Even if going fully organic is out of reach, try adding organic products to your weekly shop. To help you, here is a selection of Scotland’s foremost organic food producers...

The National: Bare Bones Chocolate Bare Bones Chocolate (Image: Bare Bones Chocolate)

Bare Bones Chocolate

Bare Bones Chocolate roasts single-origin cacao beans in micro-batches, using a modified coffee roaster, with the aim of showcasing the incredible diversity of flavours possible from this humble bean. It says: “Chocolate should be pure, delicious and ethical.” Visit the factory shop and hot chocolate bar and indulge in chocolate with a conscience.

7 Osborne Street, Glasgow G1 5QN

The National: LocavoreLocavore (Image: Locavore)


Social enterprise Locavore brings organic fruit and vegetables, refillable grains and pulses, and a whole range of tasty organic produce to the high street. From one tiny shop in Glasgow, Locavore now has four farms, five shops across Glasgow and Edinburgh and a veg box scheme . . . and ambitious plans for future expansion.

Branches in Garnethill, Govanhill, Partick, plus Kirkintilloch, and Dalry in Edinburgh.

The National: FuttleFuttle (Image: Futtle)


Stephen Marshall and Lucy Hine of Futtle are so passionate about the benefits of choosing organic that they launched an organic food and drink festival this year. Direct from the East Neuk micro-brewery Futtle makes a refreshing range of organic beers, many with locally foraged ingredients. The company also sells a fabulous range of organic wines.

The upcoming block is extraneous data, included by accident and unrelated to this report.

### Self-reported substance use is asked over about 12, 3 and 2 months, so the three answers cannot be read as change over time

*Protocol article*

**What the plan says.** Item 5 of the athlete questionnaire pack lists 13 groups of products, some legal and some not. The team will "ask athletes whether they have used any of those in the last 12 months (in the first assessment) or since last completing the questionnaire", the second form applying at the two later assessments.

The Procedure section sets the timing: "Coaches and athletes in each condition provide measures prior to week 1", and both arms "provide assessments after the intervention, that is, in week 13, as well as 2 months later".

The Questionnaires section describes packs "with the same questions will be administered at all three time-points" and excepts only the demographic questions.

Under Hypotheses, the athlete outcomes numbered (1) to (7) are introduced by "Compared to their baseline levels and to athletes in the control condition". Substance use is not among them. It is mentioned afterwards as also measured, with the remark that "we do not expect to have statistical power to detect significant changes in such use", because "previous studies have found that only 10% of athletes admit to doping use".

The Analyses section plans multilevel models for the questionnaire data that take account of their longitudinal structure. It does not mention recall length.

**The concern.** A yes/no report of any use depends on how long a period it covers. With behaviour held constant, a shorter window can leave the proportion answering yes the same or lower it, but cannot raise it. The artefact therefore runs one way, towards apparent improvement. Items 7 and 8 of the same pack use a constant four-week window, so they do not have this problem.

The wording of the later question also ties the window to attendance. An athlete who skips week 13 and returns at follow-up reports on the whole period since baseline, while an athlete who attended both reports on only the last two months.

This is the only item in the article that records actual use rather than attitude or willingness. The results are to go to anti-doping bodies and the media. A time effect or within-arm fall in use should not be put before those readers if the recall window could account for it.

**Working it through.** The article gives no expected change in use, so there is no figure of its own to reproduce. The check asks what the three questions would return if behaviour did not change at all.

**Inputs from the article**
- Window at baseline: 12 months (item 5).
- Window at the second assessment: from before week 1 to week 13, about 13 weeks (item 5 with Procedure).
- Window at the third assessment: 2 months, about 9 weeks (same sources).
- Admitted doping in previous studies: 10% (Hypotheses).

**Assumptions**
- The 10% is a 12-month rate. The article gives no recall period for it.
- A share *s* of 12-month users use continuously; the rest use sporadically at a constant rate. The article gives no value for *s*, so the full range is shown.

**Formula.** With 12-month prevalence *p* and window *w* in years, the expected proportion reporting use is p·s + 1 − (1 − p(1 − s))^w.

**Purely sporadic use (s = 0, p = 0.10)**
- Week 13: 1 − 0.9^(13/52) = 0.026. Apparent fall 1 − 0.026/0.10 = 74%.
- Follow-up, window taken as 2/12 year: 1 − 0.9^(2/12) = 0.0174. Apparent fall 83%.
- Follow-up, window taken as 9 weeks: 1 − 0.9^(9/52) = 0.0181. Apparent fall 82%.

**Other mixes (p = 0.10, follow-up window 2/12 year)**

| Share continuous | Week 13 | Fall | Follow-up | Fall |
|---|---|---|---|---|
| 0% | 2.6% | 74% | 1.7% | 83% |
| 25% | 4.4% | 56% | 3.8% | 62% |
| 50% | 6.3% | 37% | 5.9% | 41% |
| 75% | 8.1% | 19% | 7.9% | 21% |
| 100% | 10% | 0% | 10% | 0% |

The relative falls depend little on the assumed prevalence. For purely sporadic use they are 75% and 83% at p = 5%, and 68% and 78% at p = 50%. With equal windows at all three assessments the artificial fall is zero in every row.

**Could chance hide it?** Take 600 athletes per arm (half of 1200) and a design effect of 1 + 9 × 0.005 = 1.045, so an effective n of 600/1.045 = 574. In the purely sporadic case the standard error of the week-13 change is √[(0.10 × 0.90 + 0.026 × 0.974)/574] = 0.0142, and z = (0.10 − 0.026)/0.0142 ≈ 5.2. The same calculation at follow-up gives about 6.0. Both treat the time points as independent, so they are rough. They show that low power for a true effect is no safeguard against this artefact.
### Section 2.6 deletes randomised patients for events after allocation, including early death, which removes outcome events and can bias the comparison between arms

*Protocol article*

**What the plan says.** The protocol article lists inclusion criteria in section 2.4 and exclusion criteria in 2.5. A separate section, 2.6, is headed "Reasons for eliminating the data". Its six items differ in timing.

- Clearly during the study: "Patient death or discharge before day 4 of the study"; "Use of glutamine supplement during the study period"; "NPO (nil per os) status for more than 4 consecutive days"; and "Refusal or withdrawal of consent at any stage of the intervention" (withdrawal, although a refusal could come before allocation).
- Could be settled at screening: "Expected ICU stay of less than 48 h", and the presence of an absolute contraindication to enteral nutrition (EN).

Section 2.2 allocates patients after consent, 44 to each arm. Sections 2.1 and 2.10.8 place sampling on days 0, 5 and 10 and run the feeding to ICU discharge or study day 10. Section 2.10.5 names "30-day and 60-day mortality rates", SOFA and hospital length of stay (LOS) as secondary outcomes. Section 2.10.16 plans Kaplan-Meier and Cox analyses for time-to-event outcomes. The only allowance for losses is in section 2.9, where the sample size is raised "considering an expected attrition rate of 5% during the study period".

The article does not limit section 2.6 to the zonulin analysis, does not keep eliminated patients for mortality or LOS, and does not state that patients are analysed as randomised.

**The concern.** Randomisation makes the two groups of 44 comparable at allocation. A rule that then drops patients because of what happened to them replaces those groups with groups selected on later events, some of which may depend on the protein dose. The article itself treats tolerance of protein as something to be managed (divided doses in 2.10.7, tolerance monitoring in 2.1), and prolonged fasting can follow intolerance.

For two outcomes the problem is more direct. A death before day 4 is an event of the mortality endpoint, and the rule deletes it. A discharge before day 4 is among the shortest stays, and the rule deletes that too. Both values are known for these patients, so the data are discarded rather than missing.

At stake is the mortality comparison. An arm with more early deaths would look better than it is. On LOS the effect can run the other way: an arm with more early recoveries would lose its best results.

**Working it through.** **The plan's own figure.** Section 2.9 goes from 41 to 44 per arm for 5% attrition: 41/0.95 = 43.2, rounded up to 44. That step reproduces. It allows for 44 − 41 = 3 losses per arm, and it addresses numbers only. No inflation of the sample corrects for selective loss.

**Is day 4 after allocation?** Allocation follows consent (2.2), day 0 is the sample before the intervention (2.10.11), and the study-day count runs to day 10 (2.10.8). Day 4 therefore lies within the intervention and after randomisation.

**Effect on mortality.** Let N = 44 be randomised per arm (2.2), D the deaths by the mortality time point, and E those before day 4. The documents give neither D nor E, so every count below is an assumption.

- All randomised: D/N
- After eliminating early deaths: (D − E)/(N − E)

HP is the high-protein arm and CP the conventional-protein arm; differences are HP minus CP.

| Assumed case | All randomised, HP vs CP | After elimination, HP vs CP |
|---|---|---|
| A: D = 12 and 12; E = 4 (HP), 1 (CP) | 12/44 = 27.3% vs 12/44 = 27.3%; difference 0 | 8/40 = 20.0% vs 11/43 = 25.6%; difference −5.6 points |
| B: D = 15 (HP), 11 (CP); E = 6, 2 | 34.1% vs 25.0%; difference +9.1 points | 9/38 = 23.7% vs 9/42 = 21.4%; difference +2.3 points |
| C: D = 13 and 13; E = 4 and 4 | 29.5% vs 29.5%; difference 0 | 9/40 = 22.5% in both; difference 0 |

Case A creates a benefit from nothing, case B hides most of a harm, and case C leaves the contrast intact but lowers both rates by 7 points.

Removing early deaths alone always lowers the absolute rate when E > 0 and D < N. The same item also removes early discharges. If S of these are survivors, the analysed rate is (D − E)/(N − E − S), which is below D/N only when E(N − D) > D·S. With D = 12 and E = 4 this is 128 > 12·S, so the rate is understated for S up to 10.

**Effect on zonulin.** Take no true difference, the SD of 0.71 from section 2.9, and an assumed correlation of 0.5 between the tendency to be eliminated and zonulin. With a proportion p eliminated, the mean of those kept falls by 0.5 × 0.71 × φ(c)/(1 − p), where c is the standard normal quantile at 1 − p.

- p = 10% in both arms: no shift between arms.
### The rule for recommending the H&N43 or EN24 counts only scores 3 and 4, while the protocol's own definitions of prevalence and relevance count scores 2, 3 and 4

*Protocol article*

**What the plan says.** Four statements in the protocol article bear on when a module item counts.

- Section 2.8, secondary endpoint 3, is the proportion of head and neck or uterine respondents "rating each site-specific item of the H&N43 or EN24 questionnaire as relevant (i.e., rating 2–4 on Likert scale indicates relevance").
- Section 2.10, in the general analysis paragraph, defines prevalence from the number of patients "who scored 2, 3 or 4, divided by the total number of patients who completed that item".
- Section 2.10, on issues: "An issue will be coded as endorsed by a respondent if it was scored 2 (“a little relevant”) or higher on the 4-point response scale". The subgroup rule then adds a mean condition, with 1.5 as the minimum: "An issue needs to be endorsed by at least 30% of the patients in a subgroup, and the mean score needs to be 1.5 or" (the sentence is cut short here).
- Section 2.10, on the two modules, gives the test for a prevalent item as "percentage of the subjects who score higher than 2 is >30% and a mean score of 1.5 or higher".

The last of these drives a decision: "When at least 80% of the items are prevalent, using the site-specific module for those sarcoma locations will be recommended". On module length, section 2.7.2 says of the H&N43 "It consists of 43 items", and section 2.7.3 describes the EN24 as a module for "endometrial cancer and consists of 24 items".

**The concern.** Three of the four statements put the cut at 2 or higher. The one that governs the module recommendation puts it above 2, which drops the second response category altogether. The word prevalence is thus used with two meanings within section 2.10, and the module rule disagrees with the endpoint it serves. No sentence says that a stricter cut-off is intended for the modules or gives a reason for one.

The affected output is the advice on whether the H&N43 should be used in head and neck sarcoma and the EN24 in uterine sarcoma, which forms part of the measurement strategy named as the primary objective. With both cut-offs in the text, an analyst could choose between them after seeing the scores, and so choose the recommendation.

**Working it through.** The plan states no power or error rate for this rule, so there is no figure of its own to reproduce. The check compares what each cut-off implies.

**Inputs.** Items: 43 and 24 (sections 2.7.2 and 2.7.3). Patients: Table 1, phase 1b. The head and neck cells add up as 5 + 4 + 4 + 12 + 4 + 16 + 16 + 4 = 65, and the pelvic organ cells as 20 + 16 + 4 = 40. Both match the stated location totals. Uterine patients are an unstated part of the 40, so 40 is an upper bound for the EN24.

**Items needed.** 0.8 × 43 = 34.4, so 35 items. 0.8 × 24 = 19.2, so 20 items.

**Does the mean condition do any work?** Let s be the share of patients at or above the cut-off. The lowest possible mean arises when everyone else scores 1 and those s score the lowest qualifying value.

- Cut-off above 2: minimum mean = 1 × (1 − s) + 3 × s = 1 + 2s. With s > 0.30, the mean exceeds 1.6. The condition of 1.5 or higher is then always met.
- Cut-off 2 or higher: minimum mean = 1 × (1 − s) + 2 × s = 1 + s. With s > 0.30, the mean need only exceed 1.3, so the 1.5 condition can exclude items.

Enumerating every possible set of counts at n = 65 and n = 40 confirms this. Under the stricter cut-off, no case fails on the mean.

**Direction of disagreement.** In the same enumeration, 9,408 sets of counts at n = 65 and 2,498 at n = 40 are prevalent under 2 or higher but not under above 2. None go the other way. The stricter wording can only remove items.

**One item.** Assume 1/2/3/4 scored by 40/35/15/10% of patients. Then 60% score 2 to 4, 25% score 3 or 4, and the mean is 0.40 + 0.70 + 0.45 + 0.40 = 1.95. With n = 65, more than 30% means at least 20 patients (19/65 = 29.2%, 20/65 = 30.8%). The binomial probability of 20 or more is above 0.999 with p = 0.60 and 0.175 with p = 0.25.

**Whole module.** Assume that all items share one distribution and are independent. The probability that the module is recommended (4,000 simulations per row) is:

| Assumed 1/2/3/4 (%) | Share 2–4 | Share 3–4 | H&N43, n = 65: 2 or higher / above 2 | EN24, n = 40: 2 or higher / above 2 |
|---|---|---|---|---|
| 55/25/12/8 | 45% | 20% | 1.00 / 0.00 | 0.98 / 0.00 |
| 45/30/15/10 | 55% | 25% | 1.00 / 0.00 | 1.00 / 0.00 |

Bowhouse, St Monans KY10 2FB

The National: Pillars of HerculesPillars of Hercules (Image: Pillars of Hercules)

Pillars Of Hercules
Organic Farm Shop & Cafe

With a cafe and campsite attached and bordering on the beautiful Falkland estate, a visit to Pillars of Hercules can turn shopping for organic food into a day out. The farm where many of the vegetables are grown is right beside the shop. It’s fresh, seasonal and very local.

Falkland, Cupar KY15 7AD

The National: East Coast OrganicsEast Coast Organics (Image: East Coast Organics)

East Coast Organics

Providing Edinburgh and the Lothians with fresh vegetables for more than 20 years, East Coast Organics really knows its onions.

In sunny East Lothian it grows an amazing range of flavour-packed vegetables, available in veg box deliveries (by electric van), at its Edinburgh Farmers’ Market stall, and from its little shop on the farm. 

East Coast Organics Ltd. 24 Boggs Holdings, East Lothian EH34 5BD

The National: Mossgiel Organic FarmMossgiel Organic Farm (Image: Mossgiel Organic Farm)

Mossgiel Organic Farm